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Student initiative brings awareness to linguistics studies

Representatives from the Wug Life Initiative presented at the Governing Council Meeting at U of T Scarborough on February 15. Pictured from left to right - Professor Yoonjung Kang (Associate Director of Linguistics and Psycholinguistics), Nazia Mohsin (LSA President 2016-2017), Gail Naraine (Assistant to the Director), Irene Delicano (LSA Vice President 2016-2017) and Rachel Soo (former LSA President, 2014-2016). (Photo courtesy of the Linguistics Student Association)

A unique initiative started by a group of U of T Scarborough students is introducing high schoolers to the science of language – and encouraging them to study it.

“I had no idea what linguistics studies was until I got to university,” says Rachel Soo (BA, 2016), co-founder of the Wug Life initiative and former president of the Linguistics Student Association (LSA). “I didn’t know exactly what I wanted pursue, so I sort of stumbled into the program.”

Linguistics, which is the scientific study of human language, is a multi-faceted field but students often confuse it with the study of languages, or aren’t familiar enough with the subject to even consider it. The Wug Life, a play on the term “thug life” and a famous 1958 linguistics experiment, was created in 2014 with two goals – program awareness and recruitment.

“If high school students had more information prior to applying, they would know what sort of courses were required for them to get into linguistics and then not have to make up that time once they got into U of T Scarborough,” says Soo.

With that in mind, the Wug Life team conducts scheduled high school interactive presentations that introduce high school students to the discipline.

“One activity that we do is introduce students to the International Phonetic Alphabet (IPA),” says Irene Delicano, current Vice President of the LSA and a fourth-year student double majoring in Linguistics Co-op and French.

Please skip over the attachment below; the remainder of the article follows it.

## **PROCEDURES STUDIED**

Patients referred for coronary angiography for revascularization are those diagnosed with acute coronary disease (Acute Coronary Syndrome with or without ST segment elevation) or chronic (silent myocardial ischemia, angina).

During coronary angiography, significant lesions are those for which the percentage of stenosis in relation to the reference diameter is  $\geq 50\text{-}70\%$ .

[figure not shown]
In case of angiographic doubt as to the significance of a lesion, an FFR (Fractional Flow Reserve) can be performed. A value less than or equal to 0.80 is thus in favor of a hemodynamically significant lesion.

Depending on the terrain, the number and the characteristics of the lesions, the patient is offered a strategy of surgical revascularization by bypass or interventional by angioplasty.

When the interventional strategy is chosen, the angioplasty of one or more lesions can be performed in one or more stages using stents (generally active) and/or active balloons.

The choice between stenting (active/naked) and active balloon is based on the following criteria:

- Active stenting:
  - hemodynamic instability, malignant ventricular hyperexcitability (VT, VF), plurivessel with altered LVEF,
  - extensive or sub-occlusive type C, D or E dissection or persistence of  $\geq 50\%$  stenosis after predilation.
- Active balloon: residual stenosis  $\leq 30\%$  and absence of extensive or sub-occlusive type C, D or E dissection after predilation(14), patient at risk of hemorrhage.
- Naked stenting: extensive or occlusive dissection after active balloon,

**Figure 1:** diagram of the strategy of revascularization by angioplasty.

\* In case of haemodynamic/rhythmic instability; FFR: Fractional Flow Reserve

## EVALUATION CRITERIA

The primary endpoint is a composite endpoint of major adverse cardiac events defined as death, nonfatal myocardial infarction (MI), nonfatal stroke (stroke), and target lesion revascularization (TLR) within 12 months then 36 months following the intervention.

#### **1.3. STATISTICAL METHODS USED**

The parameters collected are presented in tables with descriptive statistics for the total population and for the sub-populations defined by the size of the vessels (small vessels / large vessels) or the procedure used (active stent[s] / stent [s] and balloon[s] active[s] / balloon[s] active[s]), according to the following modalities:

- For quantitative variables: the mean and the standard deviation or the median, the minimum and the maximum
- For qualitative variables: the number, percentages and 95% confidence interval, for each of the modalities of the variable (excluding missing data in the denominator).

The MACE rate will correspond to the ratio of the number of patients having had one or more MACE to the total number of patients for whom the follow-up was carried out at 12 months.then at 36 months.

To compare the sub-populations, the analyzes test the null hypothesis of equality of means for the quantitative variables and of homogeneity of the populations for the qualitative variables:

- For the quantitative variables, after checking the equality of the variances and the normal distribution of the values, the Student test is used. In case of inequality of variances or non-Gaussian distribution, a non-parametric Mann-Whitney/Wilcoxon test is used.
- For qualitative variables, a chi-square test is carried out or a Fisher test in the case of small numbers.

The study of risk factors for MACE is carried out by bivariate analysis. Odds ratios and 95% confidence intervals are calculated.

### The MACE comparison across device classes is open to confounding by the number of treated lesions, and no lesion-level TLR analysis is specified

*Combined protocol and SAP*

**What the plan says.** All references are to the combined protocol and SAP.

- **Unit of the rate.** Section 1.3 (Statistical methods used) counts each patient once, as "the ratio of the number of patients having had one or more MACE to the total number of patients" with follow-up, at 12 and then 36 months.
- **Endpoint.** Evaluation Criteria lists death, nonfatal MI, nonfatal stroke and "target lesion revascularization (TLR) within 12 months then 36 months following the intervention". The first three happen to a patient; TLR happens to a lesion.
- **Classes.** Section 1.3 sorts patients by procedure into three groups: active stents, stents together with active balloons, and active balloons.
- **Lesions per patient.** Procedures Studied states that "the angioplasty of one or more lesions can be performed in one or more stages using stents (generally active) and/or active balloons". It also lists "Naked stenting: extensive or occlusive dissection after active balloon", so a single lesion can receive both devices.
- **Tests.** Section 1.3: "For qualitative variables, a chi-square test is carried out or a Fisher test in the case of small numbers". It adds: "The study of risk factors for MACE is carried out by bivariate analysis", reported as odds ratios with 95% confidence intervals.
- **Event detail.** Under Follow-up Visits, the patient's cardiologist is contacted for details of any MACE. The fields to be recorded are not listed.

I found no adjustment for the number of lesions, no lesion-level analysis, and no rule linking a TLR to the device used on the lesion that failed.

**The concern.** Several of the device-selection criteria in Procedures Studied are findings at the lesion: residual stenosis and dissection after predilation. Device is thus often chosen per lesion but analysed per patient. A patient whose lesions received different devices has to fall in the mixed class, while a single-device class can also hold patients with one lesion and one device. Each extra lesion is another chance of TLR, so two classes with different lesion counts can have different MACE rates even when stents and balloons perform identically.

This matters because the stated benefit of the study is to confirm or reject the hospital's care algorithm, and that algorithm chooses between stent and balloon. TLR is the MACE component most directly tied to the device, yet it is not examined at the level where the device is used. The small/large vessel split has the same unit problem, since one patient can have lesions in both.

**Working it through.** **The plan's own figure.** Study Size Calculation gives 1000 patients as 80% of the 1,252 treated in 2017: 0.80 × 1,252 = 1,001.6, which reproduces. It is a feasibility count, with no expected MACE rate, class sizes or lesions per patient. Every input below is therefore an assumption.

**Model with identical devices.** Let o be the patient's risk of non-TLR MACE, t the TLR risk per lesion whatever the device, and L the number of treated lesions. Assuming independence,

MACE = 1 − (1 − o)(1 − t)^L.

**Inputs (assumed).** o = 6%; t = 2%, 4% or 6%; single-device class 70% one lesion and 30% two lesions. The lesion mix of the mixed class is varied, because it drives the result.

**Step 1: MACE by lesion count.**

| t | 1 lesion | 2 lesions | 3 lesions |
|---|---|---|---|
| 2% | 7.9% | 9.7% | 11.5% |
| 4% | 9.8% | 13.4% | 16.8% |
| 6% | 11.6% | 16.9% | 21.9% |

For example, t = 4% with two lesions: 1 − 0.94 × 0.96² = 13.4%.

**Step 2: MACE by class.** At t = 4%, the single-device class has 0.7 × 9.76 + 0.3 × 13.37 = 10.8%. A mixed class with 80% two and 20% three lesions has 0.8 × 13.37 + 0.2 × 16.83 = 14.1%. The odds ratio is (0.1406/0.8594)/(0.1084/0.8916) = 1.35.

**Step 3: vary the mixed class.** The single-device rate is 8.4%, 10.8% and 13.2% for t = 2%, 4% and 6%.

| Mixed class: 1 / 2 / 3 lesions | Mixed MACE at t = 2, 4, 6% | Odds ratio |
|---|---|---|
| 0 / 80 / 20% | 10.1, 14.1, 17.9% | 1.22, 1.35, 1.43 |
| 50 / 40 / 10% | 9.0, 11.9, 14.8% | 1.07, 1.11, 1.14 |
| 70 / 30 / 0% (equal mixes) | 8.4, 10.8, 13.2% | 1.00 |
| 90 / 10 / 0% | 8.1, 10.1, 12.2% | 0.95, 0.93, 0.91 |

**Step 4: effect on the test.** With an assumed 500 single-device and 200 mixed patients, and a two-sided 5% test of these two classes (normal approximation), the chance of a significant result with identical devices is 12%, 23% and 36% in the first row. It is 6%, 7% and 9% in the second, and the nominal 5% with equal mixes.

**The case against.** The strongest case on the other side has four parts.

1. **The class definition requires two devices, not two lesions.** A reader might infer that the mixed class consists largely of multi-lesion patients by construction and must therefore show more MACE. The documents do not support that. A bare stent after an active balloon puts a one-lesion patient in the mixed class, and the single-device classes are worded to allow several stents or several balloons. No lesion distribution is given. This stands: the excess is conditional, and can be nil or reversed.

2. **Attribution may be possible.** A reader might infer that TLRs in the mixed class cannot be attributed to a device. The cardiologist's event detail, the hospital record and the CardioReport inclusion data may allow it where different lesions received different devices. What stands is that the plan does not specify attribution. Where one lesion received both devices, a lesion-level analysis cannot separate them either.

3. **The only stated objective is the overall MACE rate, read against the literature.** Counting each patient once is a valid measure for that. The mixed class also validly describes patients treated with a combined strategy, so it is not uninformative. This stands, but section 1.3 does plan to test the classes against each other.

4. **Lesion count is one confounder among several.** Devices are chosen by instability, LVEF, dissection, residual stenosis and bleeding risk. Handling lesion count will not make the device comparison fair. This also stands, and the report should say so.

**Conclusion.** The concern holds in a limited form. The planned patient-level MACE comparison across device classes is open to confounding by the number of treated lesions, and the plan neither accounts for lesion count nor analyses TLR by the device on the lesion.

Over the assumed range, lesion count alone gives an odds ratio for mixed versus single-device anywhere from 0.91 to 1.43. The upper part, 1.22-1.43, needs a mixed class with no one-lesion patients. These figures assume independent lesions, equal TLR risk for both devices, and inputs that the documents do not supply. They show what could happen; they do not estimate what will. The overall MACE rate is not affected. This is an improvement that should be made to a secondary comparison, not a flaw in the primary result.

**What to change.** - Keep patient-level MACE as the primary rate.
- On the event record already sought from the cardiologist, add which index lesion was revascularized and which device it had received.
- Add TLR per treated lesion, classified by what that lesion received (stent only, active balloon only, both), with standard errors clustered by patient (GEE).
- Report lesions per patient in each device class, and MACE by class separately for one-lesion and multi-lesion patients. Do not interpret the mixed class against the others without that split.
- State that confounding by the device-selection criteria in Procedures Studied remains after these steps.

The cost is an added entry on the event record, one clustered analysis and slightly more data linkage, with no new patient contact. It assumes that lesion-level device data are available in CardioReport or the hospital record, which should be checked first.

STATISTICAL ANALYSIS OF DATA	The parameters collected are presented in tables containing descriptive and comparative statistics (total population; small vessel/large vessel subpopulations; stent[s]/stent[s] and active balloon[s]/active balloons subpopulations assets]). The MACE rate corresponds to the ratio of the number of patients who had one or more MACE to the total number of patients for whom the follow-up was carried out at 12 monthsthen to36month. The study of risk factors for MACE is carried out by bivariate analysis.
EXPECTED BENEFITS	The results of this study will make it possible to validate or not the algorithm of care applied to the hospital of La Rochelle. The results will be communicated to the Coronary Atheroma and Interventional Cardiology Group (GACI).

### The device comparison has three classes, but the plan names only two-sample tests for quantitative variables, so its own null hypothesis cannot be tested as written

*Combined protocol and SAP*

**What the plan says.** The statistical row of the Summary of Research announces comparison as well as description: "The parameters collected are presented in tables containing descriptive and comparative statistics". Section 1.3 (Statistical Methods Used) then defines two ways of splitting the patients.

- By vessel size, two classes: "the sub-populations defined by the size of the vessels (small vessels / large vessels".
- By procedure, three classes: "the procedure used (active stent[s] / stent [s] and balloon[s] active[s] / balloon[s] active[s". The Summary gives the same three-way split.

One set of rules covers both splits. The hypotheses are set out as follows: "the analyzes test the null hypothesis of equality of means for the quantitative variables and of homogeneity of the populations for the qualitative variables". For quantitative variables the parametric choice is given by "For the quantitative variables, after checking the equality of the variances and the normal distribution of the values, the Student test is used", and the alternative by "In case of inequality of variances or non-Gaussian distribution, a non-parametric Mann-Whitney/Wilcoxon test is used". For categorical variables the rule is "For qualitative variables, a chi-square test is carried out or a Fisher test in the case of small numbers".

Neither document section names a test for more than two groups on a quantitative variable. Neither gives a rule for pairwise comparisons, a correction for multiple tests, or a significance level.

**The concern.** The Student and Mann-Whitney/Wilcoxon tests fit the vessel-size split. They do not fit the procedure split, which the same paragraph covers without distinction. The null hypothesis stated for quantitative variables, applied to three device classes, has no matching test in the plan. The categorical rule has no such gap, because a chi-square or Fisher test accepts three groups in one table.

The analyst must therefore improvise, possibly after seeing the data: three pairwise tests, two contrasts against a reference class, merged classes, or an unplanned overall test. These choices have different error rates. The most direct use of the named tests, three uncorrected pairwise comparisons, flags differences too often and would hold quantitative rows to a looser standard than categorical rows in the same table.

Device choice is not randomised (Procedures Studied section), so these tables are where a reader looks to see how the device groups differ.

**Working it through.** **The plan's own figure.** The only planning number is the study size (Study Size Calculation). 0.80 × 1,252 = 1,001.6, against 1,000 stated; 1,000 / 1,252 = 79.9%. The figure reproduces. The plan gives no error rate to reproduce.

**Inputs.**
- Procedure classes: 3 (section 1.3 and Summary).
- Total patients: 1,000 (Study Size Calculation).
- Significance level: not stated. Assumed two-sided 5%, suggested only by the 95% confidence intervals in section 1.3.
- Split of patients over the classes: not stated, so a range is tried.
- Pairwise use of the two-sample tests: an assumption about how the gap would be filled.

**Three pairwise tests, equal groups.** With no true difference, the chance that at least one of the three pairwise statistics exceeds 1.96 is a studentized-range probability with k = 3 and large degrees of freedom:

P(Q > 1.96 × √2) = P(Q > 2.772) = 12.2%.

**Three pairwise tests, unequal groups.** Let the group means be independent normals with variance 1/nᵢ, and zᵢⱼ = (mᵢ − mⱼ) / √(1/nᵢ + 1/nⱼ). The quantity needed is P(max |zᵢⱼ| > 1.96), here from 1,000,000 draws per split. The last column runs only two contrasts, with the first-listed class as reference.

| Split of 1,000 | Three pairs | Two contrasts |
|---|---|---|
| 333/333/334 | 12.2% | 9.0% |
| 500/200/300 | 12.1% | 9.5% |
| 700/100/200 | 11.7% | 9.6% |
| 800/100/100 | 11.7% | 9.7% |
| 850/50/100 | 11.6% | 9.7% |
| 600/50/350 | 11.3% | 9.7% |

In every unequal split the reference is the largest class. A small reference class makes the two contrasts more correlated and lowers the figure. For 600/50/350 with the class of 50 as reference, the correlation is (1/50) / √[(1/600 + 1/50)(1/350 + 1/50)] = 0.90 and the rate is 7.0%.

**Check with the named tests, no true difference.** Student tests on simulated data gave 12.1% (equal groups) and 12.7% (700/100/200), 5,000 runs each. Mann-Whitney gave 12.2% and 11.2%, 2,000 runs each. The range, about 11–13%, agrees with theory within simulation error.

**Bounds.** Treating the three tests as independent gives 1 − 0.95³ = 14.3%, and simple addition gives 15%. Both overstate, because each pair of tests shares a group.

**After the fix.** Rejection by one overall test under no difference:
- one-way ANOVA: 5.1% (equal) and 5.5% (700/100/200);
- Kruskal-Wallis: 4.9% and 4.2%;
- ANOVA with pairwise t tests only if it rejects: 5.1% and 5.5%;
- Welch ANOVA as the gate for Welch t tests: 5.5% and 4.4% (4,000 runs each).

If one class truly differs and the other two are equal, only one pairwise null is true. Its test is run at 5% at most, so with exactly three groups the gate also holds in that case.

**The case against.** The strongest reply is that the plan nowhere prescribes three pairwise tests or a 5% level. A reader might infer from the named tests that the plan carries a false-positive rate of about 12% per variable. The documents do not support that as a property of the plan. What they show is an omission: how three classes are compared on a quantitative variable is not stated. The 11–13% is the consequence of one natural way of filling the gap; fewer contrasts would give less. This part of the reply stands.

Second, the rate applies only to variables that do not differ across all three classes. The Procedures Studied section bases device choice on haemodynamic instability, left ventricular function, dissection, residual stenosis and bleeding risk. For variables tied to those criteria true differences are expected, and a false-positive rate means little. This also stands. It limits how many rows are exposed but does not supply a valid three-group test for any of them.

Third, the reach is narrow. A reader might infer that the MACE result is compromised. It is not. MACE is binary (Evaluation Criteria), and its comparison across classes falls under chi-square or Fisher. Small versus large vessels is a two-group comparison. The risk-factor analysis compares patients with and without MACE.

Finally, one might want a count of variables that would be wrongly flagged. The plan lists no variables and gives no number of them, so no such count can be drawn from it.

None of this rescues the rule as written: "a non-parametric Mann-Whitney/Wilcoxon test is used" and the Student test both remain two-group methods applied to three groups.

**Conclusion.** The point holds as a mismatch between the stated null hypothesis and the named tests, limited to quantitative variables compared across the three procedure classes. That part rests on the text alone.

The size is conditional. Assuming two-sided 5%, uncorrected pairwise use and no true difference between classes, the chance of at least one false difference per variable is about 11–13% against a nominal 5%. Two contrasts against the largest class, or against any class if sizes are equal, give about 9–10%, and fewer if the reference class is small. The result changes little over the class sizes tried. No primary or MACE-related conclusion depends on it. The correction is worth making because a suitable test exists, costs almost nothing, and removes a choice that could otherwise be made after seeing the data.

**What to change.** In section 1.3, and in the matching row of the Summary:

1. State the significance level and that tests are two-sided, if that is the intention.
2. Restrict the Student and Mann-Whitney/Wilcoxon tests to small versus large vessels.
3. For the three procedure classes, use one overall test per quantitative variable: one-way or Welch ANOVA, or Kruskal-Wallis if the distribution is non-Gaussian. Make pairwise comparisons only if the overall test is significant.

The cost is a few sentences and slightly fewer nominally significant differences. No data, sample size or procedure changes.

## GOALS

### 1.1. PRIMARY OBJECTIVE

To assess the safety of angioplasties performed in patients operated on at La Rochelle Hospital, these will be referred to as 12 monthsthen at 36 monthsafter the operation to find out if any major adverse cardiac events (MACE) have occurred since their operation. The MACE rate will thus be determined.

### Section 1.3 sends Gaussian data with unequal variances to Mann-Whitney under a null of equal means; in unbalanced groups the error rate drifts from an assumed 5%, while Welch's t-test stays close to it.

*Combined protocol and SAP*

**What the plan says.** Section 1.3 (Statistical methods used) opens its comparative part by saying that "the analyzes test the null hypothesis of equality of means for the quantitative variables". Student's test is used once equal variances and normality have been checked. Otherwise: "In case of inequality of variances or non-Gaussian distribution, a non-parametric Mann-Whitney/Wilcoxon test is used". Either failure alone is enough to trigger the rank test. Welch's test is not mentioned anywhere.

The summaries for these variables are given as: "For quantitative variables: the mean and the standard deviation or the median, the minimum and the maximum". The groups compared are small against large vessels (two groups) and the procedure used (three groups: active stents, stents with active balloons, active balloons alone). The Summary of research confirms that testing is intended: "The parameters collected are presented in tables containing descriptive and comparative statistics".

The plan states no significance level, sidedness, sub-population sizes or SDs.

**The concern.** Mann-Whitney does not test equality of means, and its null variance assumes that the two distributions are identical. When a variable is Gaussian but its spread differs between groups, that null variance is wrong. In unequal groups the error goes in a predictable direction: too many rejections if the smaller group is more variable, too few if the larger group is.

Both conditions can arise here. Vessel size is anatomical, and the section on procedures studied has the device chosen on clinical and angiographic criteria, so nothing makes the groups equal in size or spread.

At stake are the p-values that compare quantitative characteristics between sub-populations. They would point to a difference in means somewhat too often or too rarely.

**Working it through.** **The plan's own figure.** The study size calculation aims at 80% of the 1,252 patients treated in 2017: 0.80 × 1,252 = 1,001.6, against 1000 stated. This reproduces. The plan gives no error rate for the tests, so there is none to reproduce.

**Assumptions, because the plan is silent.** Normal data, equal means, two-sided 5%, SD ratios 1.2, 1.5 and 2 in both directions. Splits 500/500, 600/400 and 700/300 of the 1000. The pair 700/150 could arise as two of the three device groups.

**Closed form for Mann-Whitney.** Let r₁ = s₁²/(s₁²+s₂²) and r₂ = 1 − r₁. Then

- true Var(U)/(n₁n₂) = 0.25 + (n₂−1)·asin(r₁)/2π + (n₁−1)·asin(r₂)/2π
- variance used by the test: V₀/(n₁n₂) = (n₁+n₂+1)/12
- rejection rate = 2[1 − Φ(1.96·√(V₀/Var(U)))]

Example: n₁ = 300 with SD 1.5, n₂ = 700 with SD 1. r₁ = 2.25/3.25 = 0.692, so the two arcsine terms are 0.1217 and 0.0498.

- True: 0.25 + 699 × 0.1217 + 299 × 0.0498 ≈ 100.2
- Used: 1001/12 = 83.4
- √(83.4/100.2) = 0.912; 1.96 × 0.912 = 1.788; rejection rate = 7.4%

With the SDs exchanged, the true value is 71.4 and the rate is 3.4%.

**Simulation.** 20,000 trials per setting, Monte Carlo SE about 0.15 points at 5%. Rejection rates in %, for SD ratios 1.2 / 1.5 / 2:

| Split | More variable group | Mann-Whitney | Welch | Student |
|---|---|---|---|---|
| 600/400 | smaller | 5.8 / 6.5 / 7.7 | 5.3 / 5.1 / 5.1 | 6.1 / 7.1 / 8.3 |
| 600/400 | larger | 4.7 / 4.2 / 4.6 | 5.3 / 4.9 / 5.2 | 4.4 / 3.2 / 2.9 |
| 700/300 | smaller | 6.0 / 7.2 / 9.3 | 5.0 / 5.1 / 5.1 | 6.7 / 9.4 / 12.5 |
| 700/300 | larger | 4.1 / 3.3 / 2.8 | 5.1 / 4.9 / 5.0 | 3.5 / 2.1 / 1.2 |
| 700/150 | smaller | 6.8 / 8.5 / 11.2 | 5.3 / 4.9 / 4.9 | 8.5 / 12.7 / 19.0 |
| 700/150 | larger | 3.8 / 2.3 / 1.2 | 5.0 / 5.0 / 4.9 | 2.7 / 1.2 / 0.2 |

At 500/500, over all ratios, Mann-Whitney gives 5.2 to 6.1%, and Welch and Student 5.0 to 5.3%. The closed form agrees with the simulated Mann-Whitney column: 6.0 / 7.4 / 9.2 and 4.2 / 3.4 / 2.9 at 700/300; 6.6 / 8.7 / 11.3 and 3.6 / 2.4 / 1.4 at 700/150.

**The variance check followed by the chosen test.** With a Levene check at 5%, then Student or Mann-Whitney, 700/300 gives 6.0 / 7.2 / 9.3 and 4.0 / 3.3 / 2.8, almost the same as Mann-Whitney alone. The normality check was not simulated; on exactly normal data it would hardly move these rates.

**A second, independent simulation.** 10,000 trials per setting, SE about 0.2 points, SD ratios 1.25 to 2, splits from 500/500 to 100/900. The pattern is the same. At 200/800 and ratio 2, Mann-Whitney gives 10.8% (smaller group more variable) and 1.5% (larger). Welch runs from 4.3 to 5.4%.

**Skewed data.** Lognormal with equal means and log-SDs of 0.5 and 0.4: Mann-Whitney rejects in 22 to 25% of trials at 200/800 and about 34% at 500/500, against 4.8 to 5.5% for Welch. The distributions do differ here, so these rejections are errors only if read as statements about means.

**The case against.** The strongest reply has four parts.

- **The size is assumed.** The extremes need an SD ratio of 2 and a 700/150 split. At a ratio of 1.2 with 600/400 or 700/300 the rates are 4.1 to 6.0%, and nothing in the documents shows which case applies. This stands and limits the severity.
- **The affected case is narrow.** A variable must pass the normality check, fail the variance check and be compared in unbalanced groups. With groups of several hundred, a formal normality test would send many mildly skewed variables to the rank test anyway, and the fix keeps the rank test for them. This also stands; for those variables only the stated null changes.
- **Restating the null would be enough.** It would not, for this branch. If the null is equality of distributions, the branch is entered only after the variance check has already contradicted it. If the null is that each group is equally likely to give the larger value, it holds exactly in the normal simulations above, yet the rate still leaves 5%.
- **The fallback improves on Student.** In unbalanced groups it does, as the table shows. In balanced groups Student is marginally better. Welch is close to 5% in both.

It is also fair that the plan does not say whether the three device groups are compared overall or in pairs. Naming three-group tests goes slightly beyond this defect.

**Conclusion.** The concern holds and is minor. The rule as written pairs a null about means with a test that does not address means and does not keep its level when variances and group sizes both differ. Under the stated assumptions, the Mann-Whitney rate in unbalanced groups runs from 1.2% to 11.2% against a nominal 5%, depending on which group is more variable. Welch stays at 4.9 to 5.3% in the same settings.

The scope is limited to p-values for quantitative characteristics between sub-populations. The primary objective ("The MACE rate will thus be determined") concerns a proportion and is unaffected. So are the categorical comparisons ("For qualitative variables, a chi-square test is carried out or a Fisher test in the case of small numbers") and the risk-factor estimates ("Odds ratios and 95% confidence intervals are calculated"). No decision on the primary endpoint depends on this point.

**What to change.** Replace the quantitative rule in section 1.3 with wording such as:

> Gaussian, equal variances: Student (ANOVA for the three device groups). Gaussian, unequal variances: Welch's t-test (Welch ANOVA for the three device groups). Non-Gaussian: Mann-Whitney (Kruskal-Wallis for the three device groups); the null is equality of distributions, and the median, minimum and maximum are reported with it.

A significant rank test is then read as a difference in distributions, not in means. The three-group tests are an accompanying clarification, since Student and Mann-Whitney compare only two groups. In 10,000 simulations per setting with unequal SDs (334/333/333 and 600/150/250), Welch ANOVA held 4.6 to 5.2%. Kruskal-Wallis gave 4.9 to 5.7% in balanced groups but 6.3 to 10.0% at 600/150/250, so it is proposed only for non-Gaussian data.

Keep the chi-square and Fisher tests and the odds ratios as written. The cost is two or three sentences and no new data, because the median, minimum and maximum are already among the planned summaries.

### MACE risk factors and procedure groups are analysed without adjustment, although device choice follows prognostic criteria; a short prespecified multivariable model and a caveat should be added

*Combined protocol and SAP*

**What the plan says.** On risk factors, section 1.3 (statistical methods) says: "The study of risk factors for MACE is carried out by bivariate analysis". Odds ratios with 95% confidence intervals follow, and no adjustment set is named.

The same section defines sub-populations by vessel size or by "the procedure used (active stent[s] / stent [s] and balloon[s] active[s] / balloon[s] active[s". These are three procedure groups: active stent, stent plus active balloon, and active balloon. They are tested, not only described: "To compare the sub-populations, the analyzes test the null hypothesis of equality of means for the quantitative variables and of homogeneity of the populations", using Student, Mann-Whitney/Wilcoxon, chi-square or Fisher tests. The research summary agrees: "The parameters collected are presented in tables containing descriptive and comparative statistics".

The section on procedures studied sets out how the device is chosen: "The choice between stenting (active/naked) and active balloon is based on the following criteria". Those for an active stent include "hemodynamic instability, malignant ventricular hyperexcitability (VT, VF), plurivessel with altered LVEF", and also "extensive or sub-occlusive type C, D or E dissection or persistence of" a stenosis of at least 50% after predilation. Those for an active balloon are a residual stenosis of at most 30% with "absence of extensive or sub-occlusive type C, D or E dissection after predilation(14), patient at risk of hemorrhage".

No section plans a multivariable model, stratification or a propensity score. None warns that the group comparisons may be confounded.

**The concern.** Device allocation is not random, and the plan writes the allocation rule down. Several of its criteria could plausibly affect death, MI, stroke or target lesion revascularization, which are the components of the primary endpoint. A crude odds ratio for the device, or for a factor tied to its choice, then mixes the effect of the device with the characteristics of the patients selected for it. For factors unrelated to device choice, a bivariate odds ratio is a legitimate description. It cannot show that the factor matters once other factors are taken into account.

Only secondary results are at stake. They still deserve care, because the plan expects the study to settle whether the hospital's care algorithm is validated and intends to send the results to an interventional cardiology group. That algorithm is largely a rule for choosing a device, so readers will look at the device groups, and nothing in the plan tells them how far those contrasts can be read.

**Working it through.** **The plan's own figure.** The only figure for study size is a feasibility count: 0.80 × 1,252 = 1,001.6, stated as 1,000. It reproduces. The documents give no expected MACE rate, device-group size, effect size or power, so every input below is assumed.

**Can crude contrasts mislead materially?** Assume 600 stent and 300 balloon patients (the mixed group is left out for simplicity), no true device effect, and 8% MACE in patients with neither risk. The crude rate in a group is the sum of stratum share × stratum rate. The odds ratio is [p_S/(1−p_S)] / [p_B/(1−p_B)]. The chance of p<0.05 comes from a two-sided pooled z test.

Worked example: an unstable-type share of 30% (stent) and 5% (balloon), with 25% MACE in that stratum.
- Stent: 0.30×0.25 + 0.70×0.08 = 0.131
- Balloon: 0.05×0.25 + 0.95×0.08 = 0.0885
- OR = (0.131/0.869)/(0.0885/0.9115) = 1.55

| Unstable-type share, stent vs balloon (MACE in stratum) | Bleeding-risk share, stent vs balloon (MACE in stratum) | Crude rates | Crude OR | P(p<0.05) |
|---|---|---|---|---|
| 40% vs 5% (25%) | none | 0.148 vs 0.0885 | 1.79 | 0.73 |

IPA is a system designed to have a one-to-one spelling-sound correspondence.

“We have small cards where students can either practice writing their own names in IPA, or we write it out for them,” she says. “It's a neat activity because when it's written out, IPA looks like this mysterious code.”

The awareness initiative began with Soo and Connie Ting, when both were heavily involved in the LSA. Soo and Ting collaborated with Sarah Quevedo, then leader of the U of T Mississauga Linguistics League, a student run linguistics club. Soo also credits Shelby Verboven, U of T Scarborough’s director of admissions & student recruitment, for helping to make their vision a reality with a wide reach.

“Typically what we try to stress is that linguistics is applicable to almost everything,” says Soo. “Language is intrinsically tied to what it means to be human, so we stress that linguistics can be applied to fields like journalism, education, clinical-related fields and government-related fields.”

Soo says there’s a preconceived notion that linguistics students have to be fluent in many languages. And while it’s true that linguistic students break down the structures of languages, there is no absolute rule that students need to be fluent in the language they’re breaking down.

“High school students typically haven’t even heard of linguistics at all,” she says. “We don’t have to break down those stereotypes.”

“We go in and introduce them to linguistics as it should be,” she says.


© University of Toronto Scarborough